Furthermore, MSG causes higher daily urinary excretion of sodium and creatinine and low urinary excretion of ammonium and magnesium [3]. It is to mention that citrate and magnesium are stone formation inhibitors.Importantly, MSG dose applied in the study was quite high, about 5-6 times the reported highest MSG intake by humans, however it has to be considered that the metabolic rate of the animals is 10-100 times higher than the humans. Dietary MSG in experimental animalsalso increases the urine pHabout 9 [3].

Alkaline urine may influence the kidney capacity to secrete or reabsorb metabolites that contribute to stone formation. It has been noted that urine pH exceeding 6.8 enhances the precipitation of urine constituents like calcium phosphate by 3-fold [4].An elevated ion activity product of calcium phosphate in the alkaline urine increases the risk of calcium-phosphate stone formation. As such, minute numerous white colored kidney stones localized in the calyx andpelvis areawere observed in rats fed with MSG for 9 months (Figure 1).Chronic dietary MSG is also known to cause obstructive nephropathy (and hydronephrosis),probably due to alkaline urine and decreased levels of stone inhibitor such as magnesium in the urine [3]. Moreover, chronic consumption of MSG is associated with renal fibrosis [3].

The kidneys of MSG fed rats exhibit significantly high levels of renal fibrosis compared to rats without MSG. Oxidative stress is believed to be the main cause of MSG induced kidney fibrosis and injury [5].Nutrition metabolism and several extracellular and intracellular factors such as hormones, cytokines, and detoxification processes contribute to the oxidative stress. Therefore, excessive renal metabolism of glutamate as in chronic MSG intake can be a source of reactive oxygen species.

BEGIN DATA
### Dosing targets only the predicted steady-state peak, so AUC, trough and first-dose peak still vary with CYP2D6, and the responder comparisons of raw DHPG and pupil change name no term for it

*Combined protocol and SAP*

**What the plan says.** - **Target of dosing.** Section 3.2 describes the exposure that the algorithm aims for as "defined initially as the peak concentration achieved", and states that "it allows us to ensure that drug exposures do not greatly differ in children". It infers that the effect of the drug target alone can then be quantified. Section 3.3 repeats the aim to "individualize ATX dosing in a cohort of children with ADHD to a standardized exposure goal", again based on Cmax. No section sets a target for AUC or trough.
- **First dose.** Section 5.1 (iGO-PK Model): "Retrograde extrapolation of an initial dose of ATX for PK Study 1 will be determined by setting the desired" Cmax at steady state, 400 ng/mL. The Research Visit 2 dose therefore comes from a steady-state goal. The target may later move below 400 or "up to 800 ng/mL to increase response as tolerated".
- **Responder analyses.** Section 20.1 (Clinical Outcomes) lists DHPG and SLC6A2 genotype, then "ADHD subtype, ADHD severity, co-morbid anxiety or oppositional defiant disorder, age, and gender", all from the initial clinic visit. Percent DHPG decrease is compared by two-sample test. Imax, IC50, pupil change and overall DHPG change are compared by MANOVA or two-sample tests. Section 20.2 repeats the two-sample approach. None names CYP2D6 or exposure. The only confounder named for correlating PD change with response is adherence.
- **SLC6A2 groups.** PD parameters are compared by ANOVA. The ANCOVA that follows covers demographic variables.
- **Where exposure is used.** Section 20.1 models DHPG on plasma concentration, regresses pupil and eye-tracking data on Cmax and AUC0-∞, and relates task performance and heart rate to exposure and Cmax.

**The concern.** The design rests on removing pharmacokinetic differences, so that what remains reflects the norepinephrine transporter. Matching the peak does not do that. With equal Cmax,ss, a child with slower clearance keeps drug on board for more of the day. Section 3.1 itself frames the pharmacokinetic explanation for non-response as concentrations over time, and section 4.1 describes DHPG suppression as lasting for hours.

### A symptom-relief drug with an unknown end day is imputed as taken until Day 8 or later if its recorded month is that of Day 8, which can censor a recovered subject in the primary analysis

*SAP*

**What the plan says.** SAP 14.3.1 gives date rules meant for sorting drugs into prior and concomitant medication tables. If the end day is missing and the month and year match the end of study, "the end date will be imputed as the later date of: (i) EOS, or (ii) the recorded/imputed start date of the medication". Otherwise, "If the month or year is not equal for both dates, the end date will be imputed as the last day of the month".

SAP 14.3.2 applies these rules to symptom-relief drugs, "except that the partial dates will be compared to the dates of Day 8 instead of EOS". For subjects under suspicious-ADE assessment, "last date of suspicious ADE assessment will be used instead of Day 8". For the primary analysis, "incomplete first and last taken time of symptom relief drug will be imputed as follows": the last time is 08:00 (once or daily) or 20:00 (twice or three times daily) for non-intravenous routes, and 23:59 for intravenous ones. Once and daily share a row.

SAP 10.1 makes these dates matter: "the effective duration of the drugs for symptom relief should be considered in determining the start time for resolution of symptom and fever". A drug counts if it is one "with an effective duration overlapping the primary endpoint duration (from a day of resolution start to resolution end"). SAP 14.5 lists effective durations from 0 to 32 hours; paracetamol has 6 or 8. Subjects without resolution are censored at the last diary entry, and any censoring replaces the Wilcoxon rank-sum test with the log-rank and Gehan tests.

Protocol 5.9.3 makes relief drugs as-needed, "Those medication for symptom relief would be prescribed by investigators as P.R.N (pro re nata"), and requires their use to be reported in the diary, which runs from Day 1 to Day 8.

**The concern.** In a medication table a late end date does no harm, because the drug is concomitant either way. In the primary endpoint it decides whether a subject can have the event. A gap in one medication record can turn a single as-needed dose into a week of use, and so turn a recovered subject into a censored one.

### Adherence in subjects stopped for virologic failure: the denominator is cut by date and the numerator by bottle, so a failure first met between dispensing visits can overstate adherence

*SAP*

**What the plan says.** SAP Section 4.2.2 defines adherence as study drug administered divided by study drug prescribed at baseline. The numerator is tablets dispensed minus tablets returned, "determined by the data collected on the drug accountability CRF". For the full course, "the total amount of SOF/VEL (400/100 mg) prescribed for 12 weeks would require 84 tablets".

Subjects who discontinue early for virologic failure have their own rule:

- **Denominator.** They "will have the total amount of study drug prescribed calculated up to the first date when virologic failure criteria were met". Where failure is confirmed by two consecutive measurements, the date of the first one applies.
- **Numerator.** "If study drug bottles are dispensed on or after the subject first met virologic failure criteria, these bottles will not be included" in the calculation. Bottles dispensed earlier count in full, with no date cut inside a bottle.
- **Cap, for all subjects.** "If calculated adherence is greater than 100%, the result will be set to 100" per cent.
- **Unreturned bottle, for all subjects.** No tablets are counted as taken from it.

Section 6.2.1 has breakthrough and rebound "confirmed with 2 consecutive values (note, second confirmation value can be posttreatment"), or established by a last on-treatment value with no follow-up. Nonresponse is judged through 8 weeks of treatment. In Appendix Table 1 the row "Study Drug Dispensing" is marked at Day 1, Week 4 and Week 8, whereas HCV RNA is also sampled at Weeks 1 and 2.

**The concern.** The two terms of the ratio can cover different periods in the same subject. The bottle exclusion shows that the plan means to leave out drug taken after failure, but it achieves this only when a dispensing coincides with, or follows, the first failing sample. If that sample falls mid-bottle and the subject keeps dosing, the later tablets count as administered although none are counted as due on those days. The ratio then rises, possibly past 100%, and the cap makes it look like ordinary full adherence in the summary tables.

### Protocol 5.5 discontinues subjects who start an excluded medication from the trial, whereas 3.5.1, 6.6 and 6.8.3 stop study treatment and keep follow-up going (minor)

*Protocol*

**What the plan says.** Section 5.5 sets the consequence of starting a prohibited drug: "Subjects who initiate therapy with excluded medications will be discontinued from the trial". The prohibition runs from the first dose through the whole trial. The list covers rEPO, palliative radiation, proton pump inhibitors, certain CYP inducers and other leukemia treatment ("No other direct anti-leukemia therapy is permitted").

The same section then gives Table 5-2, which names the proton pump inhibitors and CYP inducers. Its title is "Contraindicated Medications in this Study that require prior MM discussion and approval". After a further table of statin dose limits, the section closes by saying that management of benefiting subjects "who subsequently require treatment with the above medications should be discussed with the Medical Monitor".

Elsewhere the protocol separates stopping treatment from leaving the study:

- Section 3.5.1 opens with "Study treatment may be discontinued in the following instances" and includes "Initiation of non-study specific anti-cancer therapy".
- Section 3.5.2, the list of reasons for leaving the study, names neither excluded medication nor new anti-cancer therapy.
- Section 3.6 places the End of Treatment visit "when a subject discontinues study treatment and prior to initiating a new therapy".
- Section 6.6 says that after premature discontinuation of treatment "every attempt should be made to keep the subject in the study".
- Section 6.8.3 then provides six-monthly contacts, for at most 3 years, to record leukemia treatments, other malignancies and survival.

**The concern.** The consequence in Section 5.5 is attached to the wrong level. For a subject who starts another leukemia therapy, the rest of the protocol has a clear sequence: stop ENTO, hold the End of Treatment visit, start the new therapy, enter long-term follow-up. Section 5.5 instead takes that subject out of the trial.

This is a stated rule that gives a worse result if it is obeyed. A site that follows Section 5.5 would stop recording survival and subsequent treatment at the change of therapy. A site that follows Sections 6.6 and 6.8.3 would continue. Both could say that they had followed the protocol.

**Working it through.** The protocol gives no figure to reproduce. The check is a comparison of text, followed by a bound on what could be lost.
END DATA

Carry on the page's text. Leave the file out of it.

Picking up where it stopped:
A decreased level of major anti-oxidant enzymes and increased lipid peroxidation in the kidneys of chronic MSG-exposed rats supports the theory of MSG induced oxidative stress [6]. High doses of glutamate have also been shown to induce significant toxicity in renal culture cells.A summary of chronic MSG-induced renal alterationsis illustrated in Figure 2.

Conclusion

It became apparent from animal studies that the chronic intake of MSG has potential effects in the kidneys. However, studies to observe such associations in human are crucial.

References

  1. Insawang T, Selmi C, Cha'on U, Pethlert S, Yongvanit P, et al. (2012) Monosodium glutamate (MSG) intake is associated with the prevalenceof metabolic syndrome in a rural Thai population. NutrMetab (Lond) 9: 50. doi:10.1186/1743-7075-9-50.
  2. Walker R, Lupien JR (2000) The safety evaluation of monosodium glutamate. J Nutr 130: 1049S-1052S. PubMed: 10736380
  3. Sharma A, Prasongwattana V, Cha’on U, Selmi C, Hipkaeo W, et al. (2013) Monosodium glutamate (MSG) consumption is associated with urolithiasis and urinary tract obstruction in rats. PLoS One 8:e75546.
  4. Kamel KS, Shafiee MA, Cheema-Dhadli S, Halperin ML (2007) Studies to identify the basis for an alkaline urine pH in patients with calciumhydrogen phosphate kidney stones. Nephrol Dial Transplant 22: 424-431. PubMed: 17107965.
  5. Sharma A (2015) Monosodium Glutamate-Induced Oxidative Kidney Damage and Possible Mechanisms: A Mini-Review. Journal of Biomedical Science, 22 (95). doi:10.1186/s12929-015-0192-5
  6. Paul MV, Abhilash M, Varghese MV, Alex M, Harikumaran Nair R (2012) Protective effects of alpha-tocopherol against oxidative stressrelated to nephrotoxicity by monosodium glutamate in rats. ToxicolMech Methods 22: 625-630. doi:10.3109/15376516.2012.714008.PubMed: 22827614.

More References are available on request